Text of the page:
This land-locked mountainous country is gaining a reputation as an ecotourist destination. Its many rivers criss-crossing the country and unspoilt national parks are ideal for activities such as trekking, kayaking and caving. The capital, Vientiane, and the other major towns have been spared major modern developments with traditional and colonial architecture still dominant.
The weather’s partly cloudyLaos has two distinct seasons — the wet and the dry.
Laos’ wet season runs from around May to October, and as with many Southeast Asian countries, the wet season is characterised by a downpour for a few hours each day rather than all-day torrential downpours. While the rainy season tends to strike Laos pretty much uniformally, there are a couple of regional oddities. Laos’ wet season tends to hit Phongsali a little early due to it catching a bit of rain from southern China, while Hua Phan and Xieng Khuang tend to get a little early rain from Vietnam.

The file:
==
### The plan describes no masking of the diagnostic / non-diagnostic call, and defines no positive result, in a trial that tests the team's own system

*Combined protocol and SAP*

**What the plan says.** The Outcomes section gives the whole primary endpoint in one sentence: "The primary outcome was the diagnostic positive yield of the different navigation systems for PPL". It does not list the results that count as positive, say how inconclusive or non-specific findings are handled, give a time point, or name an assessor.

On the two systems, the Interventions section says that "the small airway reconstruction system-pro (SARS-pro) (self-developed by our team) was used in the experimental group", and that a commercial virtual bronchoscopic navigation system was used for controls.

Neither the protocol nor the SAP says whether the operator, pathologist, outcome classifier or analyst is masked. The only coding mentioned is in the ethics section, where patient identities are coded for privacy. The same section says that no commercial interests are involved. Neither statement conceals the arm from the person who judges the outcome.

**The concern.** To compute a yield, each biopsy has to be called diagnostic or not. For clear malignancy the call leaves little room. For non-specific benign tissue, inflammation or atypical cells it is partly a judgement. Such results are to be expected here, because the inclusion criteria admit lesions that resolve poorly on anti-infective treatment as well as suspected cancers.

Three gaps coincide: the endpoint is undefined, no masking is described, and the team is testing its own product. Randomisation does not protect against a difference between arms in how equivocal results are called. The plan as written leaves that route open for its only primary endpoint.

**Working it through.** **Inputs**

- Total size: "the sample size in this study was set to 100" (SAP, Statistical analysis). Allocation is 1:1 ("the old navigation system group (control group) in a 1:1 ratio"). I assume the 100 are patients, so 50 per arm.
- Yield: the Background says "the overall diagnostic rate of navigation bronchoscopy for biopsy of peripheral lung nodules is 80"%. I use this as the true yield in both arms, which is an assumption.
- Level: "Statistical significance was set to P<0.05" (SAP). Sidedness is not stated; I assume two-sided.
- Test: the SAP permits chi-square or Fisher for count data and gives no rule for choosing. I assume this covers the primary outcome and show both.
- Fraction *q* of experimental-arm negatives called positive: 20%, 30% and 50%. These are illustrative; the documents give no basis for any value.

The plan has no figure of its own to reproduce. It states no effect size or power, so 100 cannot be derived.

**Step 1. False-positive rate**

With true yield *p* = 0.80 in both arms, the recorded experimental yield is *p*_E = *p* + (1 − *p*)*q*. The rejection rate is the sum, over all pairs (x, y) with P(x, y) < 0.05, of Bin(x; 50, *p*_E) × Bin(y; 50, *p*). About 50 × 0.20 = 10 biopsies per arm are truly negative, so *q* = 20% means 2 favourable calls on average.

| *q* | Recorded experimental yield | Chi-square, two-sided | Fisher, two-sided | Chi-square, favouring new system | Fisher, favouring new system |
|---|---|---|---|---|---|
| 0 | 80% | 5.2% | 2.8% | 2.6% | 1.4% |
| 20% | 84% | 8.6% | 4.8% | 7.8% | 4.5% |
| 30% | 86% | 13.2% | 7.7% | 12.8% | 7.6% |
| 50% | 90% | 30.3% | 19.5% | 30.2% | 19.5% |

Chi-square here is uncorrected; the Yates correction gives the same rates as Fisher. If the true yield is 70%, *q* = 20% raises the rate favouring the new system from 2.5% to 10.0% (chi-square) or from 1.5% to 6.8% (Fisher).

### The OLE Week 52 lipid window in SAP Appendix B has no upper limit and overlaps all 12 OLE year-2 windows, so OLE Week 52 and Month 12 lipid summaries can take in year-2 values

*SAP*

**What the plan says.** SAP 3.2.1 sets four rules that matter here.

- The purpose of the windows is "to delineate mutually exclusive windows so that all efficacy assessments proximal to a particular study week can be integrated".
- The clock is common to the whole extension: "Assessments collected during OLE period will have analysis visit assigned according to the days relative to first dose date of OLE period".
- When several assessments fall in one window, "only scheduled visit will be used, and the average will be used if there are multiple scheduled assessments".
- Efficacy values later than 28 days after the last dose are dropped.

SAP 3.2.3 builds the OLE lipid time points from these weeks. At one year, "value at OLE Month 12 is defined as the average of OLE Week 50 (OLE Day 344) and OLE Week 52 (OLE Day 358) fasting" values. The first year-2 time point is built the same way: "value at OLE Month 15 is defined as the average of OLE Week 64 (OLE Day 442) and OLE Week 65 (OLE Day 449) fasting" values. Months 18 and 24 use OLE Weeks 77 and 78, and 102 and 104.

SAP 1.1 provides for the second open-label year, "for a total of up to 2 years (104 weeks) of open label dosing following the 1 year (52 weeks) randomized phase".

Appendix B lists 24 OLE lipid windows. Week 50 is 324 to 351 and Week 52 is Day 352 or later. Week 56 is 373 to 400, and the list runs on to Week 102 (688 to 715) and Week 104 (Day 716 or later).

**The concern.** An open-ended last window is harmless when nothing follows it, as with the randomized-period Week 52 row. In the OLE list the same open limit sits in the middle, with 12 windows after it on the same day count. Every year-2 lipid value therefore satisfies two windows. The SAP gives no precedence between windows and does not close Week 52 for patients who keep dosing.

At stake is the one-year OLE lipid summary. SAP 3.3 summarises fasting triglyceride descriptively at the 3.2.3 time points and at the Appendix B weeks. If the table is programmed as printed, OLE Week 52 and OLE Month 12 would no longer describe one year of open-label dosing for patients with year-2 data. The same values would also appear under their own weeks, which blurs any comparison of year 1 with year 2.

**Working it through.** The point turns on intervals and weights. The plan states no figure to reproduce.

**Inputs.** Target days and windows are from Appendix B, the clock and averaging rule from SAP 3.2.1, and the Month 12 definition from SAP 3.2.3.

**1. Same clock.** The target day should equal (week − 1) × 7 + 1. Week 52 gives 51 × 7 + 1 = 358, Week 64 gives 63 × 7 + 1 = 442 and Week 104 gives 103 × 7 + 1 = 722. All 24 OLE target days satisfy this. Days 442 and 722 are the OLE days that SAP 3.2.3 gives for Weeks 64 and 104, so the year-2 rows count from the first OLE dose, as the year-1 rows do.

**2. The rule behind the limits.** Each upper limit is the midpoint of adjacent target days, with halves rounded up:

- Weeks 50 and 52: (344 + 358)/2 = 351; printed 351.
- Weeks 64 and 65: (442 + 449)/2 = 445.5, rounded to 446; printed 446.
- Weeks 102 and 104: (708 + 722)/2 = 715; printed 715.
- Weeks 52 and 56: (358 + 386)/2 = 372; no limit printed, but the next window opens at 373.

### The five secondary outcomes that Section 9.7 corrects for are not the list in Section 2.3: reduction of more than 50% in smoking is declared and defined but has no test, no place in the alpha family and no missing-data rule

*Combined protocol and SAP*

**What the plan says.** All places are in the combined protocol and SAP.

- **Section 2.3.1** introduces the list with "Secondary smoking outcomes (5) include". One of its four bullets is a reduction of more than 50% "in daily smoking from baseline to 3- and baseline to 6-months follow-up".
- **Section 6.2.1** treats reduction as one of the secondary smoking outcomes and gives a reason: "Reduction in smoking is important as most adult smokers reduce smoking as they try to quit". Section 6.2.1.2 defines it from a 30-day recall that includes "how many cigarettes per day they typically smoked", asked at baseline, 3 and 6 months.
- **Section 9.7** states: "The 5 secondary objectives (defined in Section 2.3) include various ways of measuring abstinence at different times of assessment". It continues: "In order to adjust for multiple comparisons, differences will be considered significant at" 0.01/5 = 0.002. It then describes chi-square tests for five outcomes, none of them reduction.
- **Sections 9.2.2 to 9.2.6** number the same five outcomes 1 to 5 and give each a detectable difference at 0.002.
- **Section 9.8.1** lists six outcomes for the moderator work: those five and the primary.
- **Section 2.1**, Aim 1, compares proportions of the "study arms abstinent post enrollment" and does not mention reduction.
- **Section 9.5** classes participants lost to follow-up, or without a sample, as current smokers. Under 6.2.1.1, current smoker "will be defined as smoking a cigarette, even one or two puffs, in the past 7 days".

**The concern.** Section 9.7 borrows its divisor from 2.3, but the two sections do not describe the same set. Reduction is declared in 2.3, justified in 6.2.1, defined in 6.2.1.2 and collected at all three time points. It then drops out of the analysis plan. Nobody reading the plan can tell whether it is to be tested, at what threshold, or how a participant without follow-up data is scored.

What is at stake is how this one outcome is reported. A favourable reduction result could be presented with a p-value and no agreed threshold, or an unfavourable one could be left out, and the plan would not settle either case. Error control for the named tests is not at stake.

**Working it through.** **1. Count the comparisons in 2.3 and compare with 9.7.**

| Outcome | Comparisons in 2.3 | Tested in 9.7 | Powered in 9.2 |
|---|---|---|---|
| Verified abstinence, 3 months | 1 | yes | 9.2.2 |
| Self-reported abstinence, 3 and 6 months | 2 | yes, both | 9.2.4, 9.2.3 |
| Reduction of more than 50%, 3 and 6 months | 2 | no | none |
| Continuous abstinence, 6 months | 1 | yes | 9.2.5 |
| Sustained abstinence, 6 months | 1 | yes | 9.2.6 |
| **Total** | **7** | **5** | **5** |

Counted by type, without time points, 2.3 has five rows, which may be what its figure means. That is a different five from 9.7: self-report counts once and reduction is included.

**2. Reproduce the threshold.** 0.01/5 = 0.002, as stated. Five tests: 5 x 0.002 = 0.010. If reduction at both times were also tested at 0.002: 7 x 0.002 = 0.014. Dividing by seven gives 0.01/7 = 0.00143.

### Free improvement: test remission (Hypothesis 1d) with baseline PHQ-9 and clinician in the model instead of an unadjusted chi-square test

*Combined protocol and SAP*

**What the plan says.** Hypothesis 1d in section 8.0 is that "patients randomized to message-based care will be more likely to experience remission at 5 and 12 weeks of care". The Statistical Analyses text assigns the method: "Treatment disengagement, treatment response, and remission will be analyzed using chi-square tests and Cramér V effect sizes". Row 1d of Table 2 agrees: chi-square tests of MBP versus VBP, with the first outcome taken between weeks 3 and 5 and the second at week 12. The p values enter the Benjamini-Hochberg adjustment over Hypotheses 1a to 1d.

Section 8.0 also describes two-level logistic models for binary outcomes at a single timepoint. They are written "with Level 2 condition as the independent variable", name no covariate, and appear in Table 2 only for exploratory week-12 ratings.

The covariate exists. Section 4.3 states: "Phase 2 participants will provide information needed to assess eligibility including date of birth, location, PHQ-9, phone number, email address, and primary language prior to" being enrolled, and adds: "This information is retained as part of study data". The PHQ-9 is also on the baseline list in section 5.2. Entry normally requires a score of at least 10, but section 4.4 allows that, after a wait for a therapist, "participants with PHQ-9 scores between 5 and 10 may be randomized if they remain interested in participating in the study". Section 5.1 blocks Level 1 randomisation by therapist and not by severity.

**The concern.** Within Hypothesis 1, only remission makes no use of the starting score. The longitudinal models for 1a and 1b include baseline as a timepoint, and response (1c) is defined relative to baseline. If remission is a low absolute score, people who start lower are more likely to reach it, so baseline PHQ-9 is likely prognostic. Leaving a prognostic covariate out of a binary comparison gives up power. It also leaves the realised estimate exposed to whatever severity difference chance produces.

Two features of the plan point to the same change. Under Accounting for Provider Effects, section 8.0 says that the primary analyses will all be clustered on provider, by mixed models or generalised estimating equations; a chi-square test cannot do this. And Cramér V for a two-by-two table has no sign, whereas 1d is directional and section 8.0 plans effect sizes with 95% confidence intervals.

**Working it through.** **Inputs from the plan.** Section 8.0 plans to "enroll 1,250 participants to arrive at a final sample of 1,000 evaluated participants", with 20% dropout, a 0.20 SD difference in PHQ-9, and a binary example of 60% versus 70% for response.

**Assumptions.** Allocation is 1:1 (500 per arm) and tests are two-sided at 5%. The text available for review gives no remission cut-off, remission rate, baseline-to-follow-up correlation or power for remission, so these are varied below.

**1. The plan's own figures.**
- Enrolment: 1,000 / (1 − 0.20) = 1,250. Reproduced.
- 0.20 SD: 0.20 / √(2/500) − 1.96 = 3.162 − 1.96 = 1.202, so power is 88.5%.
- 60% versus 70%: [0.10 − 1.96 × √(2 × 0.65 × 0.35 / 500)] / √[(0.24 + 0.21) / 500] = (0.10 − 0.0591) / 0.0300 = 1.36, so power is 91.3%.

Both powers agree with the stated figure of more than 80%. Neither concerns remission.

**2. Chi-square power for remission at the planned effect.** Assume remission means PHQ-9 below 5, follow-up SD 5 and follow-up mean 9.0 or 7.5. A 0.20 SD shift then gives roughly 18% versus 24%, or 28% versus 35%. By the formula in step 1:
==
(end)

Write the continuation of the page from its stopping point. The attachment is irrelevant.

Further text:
Generally speaking, the higher you are, the more rain you get, and the towns along the Mekong River south of Vientiane get the least rain.
As with Cambodia, the most obvious effect of the wet season is damaged infrastructure. Landslides are common, as are severely rutted roads. While the road network is generally far better (that is, sealed) than Cambodia’s, the topography of Laos (pretty mountainous) lends itself to landslides, some minor, some not-so-minor. Also, with all this rainfall, the rivers can become beastly and delays due to bridges being down are not uncommon. Don’t be surprised if your trip takes longer than expected.
All in all, land transport during Laos’ wet season can be slow and soggy.